For over two centuries, federal courts have not had occasion to adjudicate whether and to what extent Congress has the power to regulate or supersede the President’s power to decide which nations and governments the United States will officially recognize, or the President’s related power to articulate the U.S. view on which nation is sovereign over a particular disputed territory.
This longstanding judicial silence is a function of the fact that Congress has rarely if ever actually enacted a statute that has been inconsistent with the President’s foreign recognition and sovereignty determinations. But in 2002, the legislature (arguably) did so: Section 214(d) of the 2003 Foreign Relations Authorization Act purports to require the Secretary of State to record the place of birth of a U.S. citizen born in Jerusalem as “Israel” on that person’s passport “upon the request of the citizen or the citizen’s legal guardian.” This statutory directive contravenes the Executive’s decades-long practice to record the place of birth in such cases as “Jerusalem,” which reflects the United States’s official view, since the Truman Administration, that no state has sovereignty over Jerusalem, and that the status of Jerusalem must be resolved pursuant to a negotiated agreement between Israel and the Palestinians.
The constitutionality of Section 214(d) is at issue in Zivotofsky v. Kerry, a case that will be argued in the Supreme Court on Monday. It has widely been expected that in Zivotofsky the Supreme Court must finally decide which political branch has the final word on questions of recognition and U.S. views on sovereignty over disputed territory.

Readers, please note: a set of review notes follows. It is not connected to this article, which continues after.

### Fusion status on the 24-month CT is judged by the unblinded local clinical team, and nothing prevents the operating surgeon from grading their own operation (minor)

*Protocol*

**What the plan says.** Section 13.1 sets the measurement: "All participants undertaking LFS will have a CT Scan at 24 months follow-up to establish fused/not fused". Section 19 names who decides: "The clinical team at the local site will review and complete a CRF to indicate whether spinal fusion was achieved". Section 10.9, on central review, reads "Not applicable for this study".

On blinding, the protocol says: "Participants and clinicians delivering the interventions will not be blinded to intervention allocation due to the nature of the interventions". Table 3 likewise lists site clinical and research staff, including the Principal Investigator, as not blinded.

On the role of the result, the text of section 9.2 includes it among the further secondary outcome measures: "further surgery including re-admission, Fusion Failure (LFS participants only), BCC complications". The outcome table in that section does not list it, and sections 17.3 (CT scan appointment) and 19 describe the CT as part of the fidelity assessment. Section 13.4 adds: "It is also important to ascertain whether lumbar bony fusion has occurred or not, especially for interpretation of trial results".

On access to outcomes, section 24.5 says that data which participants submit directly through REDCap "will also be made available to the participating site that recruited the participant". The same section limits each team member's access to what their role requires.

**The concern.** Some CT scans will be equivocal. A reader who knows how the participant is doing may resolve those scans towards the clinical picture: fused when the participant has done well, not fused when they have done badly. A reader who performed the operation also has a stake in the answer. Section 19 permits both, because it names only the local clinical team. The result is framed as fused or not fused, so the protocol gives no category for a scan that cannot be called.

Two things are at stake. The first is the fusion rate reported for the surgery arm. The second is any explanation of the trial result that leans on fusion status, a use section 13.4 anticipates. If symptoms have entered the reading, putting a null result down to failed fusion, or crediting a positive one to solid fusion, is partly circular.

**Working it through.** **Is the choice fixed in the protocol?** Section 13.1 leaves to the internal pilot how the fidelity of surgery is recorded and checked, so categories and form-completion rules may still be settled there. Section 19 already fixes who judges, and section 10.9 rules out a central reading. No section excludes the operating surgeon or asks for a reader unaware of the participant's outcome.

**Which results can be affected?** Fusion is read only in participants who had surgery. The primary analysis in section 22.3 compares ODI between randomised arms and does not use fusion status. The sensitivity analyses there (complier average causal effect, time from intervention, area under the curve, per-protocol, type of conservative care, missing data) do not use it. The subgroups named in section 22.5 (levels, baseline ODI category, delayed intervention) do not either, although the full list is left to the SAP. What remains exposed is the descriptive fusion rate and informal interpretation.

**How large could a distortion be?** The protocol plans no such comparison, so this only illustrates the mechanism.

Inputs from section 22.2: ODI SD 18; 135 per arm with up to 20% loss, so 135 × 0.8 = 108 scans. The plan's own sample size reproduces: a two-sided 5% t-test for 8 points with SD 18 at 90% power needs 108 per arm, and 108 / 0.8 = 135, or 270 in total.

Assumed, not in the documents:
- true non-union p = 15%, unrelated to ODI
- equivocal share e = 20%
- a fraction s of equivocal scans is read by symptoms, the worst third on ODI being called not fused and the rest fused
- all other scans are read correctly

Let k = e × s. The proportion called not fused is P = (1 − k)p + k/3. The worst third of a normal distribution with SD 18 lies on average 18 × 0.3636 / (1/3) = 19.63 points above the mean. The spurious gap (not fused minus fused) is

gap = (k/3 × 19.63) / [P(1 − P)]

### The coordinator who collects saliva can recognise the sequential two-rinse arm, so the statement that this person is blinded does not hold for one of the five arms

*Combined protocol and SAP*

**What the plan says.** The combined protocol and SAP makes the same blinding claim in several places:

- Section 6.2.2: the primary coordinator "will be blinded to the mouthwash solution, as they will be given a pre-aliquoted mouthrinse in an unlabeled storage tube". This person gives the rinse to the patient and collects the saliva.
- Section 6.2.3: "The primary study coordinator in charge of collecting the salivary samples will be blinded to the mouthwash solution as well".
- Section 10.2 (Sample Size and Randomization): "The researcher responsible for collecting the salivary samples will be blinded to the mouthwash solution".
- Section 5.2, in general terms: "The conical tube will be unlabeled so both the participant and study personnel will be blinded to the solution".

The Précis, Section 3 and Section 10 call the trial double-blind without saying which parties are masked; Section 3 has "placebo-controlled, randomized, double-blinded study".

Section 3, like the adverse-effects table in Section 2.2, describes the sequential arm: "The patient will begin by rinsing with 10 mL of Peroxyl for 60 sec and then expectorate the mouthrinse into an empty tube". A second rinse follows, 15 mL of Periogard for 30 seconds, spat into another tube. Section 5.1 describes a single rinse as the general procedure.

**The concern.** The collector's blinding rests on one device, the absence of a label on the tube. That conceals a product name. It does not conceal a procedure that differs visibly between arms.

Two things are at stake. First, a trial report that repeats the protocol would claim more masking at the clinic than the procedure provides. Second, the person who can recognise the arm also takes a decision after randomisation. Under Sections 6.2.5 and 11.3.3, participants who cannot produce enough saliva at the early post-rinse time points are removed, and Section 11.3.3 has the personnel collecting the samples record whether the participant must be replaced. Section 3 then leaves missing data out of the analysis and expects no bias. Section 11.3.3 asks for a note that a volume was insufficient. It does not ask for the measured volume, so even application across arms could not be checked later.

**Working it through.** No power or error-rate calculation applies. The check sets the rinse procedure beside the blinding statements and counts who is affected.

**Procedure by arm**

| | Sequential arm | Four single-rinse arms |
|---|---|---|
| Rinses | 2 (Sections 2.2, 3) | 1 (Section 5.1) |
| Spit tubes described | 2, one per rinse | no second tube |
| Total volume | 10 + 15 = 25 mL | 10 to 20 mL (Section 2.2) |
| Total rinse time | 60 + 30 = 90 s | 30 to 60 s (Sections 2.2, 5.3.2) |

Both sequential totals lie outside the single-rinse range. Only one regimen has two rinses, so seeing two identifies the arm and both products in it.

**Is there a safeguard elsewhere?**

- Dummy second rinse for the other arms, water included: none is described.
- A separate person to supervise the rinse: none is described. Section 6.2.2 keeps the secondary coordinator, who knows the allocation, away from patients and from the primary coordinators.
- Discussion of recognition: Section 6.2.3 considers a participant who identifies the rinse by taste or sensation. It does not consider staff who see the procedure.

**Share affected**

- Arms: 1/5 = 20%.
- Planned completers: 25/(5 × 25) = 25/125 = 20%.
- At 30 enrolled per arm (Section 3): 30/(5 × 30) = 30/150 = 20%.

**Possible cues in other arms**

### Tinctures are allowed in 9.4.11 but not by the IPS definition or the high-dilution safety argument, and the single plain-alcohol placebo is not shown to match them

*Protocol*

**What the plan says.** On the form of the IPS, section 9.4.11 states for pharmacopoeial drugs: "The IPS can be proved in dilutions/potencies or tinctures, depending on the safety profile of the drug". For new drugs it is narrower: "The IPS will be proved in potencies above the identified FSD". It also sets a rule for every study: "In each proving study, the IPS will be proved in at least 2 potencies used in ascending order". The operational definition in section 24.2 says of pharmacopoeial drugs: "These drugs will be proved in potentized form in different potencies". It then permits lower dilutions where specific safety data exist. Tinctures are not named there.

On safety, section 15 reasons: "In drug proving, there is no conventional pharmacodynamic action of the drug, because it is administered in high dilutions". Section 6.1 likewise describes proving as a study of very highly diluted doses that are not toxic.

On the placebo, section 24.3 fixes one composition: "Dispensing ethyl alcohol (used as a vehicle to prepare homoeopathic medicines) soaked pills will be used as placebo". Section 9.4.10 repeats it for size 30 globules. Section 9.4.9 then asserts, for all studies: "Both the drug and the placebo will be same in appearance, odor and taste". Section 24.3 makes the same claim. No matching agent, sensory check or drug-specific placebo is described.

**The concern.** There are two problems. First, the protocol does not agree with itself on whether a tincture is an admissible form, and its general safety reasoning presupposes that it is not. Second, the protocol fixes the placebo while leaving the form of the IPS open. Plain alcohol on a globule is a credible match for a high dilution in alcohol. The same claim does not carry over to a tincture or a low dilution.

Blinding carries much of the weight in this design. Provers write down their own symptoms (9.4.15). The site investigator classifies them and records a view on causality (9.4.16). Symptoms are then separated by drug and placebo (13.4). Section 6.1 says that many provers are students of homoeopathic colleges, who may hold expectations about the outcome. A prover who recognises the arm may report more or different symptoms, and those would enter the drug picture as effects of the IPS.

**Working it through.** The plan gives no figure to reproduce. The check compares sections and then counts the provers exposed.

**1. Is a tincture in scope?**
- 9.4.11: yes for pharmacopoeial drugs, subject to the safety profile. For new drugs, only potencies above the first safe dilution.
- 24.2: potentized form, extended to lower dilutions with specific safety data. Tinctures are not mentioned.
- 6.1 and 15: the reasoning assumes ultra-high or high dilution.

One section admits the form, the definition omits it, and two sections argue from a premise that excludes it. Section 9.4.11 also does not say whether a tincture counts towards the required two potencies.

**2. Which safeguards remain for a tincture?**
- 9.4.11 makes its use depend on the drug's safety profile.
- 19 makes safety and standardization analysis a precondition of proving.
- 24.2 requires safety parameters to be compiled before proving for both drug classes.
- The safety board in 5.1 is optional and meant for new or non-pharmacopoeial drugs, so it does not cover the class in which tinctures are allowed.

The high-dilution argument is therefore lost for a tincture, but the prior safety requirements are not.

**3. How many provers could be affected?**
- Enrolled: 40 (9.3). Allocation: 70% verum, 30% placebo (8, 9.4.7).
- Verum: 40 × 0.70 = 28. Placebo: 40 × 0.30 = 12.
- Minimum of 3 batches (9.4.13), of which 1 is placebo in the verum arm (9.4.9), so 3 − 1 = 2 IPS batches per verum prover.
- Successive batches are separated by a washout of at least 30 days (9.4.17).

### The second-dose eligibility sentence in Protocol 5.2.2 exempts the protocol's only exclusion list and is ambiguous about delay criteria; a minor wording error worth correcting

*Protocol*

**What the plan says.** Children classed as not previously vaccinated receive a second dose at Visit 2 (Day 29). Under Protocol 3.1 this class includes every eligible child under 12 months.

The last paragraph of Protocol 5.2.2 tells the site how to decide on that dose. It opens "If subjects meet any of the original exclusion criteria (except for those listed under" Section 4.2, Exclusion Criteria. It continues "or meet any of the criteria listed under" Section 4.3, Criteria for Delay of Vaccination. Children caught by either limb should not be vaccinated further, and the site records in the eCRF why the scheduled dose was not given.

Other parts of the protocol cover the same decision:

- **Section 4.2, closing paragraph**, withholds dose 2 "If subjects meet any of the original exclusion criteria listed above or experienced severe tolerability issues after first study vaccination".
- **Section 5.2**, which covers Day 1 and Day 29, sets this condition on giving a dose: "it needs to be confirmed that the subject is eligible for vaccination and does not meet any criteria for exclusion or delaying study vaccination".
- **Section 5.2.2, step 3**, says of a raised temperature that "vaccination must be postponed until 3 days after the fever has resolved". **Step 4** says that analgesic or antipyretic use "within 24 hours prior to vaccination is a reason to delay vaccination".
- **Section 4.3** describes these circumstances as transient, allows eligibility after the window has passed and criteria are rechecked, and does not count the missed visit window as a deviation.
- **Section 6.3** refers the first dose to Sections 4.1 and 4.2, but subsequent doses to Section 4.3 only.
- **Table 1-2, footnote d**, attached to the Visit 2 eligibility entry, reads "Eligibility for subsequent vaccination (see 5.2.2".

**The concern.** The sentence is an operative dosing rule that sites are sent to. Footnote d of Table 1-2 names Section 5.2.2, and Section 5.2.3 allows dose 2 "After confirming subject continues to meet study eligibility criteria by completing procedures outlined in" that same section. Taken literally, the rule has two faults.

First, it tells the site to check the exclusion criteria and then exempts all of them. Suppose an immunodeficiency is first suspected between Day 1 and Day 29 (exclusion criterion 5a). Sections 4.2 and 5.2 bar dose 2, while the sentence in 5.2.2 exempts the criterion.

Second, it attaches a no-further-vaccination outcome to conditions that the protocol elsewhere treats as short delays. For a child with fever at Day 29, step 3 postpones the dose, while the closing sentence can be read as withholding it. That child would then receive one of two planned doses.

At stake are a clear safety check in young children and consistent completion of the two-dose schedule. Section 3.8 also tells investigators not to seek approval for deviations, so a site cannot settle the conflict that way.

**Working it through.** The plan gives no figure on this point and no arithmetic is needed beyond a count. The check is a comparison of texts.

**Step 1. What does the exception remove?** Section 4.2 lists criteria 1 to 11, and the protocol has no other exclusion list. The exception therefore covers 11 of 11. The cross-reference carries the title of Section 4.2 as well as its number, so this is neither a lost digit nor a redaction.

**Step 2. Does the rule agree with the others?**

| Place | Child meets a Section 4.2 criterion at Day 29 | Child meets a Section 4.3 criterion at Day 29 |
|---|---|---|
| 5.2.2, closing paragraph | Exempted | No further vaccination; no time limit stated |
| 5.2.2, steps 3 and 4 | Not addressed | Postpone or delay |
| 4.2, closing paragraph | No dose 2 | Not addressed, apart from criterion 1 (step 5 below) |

Zivotofsky himself, however, insists that the Court need not resolve that fundamental constitutional question, because Section 214(d) (he argues) does not in fact determine recognition, or an authoritative U.S. view on the sovereignty of Jerusalem. And notably, both the Senate and 42 members of the House, filing as amici on Zivotofsky’s behalf, agree that Section 214(d) is not a statute that formally alters the United States’s official view, as articulated by the Executive, on the status of Jerusalem.
In a blogpost this morning, Jack Goldsmith concurs with Zivotofsky (and the Senate and House amici) that the Court can and should avoid a determination on the difficult question of which branch has the last word on recognition . . . but for a reason very different from that urged by Zivotofsky. Pointing to an argument at pages 46-48 of the Solicitor General’s brief, Jack contends that Congress simply lacks any affirmative Article I authority to require the Secretary to record the word “Israel” rather than “Jerusalem” on the passport of a U.S. citizen born in Jerusalem who requests such a designation. If Jack and the SG are right about that Article I question, then that’s sufficient to resolve the case.
Responding to Jack, Eugene Kontorovich takes a page from the Senate brief: He argues that of course Congress exercised an Article I authority here–namely, the “passport power,” pursuant to which Congress can and does regulate passports in order to facilitate the overseas travel of U.S. persons, a form of “commerce with foreign nations” (art. I, sec. 8, cl. 8).
I think the SG and Jack probably have the better of the argument here.
Continue Reading »